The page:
The 1st UNESCO Creative City of Gastronomy in
Tsuruoka provides a convenient gateway for visitors to taste and experience its rich food culture throughout the year. Its wide range of seasonal ingredients include mountain vegetables and mushrooms from the mountains; rice, bamboo shoots, and edamame soybeans from the plains; cherry salmon and winter cod from the Sea of Japan.
Notable amongst the array of ingredients available in this region are varieties of heirloom crops unique to and grown exclusively in Tsuruoka. There are over 60 different varieties cultivated here. This is unrivalled worldwide in terms of the number of species grown in a single area, and garnered Tsuruoka due acclaim. As each heirloom variety requires different cultivation methods and conditions to bring out their unique characteristics, knowledge of how to care for them has been passed down for generations.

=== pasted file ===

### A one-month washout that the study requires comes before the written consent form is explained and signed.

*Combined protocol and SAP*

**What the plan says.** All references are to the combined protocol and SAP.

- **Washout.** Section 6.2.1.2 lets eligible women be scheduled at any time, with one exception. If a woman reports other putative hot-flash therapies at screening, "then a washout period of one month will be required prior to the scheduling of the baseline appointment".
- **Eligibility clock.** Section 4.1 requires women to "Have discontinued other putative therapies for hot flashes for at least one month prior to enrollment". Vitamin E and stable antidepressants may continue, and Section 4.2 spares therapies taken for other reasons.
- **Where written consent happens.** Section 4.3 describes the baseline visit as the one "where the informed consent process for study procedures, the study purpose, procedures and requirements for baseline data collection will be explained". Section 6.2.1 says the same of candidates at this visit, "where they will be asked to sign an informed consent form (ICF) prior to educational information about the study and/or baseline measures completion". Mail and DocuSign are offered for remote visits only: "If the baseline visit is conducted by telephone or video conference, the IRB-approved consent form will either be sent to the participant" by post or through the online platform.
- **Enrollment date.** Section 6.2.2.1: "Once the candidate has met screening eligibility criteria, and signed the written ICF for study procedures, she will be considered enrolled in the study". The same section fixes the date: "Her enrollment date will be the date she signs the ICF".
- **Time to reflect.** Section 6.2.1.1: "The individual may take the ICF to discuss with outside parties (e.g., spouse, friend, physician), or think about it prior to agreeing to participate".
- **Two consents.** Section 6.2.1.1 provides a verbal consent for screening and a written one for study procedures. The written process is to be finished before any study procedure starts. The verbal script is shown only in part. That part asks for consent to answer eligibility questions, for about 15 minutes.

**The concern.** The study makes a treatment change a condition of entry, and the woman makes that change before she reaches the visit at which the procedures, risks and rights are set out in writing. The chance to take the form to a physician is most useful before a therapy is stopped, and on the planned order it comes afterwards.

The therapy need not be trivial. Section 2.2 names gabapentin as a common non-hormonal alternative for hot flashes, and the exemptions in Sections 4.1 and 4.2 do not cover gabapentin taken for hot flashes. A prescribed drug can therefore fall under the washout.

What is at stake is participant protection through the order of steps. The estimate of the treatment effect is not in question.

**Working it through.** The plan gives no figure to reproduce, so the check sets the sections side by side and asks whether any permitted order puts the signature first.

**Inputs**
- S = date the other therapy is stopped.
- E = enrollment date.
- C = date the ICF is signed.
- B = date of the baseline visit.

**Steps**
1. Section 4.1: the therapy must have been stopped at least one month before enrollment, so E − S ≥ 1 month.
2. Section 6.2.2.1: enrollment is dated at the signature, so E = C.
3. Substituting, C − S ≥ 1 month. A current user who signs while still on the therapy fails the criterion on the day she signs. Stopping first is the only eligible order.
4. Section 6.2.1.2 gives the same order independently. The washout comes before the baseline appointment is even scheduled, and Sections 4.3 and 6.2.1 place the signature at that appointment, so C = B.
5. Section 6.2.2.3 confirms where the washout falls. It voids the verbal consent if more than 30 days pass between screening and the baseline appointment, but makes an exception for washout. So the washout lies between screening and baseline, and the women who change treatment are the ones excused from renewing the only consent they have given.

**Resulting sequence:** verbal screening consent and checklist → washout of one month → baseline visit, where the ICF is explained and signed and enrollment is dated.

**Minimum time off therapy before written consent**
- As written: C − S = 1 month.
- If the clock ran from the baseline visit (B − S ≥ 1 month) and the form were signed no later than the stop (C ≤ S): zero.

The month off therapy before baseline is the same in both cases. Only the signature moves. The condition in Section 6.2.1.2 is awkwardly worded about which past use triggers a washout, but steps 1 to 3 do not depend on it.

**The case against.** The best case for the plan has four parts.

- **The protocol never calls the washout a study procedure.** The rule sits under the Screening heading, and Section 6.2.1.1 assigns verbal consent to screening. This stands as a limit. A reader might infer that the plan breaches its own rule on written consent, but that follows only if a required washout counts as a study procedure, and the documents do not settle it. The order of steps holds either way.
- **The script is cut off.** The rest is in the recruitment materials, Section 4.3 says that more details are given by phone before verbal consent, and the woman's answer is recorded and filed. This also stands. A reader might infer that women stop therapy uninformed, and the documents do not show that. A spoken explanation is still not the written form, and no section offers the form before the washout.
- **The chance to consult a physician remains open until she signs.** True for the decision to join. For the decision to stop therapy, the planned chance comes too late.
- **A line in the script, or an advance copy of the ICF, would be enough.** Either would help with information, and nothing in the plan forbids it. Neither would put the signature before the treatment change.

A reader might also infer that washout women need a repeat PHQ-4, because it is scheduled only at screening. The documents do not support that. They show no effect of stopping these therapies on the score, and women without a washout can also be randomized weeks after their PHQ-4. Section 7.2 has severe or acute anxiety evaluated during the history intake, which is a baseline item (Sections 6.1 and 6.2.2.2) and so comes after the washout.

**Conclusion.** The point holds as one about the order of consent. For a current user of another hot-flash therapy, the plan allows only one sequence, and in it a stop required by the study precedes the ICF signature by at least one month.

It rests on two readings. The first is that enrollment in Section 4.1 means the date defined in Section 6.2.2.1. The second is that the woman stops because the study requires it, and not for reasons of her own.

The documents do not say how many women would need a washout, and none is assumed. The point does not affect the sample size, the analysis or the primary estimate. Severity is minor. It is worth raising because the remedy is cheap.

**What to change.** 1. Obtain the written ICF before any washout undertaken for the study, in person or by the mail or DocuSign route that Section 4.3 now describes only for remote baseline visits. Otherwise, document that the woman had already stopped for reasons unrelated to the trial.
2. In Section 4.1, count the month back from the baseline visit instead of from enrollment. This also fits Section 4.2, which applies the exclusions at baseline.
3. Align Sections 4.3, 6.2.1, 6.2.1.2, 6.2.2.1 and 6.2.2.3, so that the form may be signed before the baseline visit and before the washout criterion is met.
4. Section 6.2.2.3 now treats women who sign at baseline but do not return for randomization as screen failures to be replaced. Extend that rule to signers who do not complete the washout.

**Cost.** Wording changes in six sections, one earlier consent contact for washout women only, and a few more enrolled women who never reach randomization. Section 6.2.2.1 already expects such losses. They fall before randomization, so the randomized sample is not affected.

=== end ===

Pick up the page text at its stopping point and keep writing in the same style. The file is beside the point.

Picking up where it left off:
Food is intimately linked to the religious and spiritual side of Tsuruoka City, such as with Kurokawa Noh of the Kurokawa area, and Japanese mountain ascetism (Shugendō) of the Three Sacred Mountains of Dewa (Dewa sanzan). Buddhist vegetarian dishes and other local dishes feature heavily in traditional celebrations and rituals, preserving customs that have been in place since the days of their conception/their very beginnings.
Known in Japanese as shōjin ryōri, refers to traditional cuisine eaten by Buddhist monks in Japan. This type of cuisine in Tsuruoka revolves around seasonal ingredients such as wild vegetables, as well as herbs and mushrooms gathered from the mountains, reflecting its close relationship with its surrounding Three Sacred Mountains, a sacred place of pilgrimage for mountain monks (yamabushi).
Even today, households in Tsuruoka continue to serve seasonal festive local dishes, a practice that has been preserved for generations. These dishes are prepared specially for the event they correspond to, and use ingredients with time-honoured significance.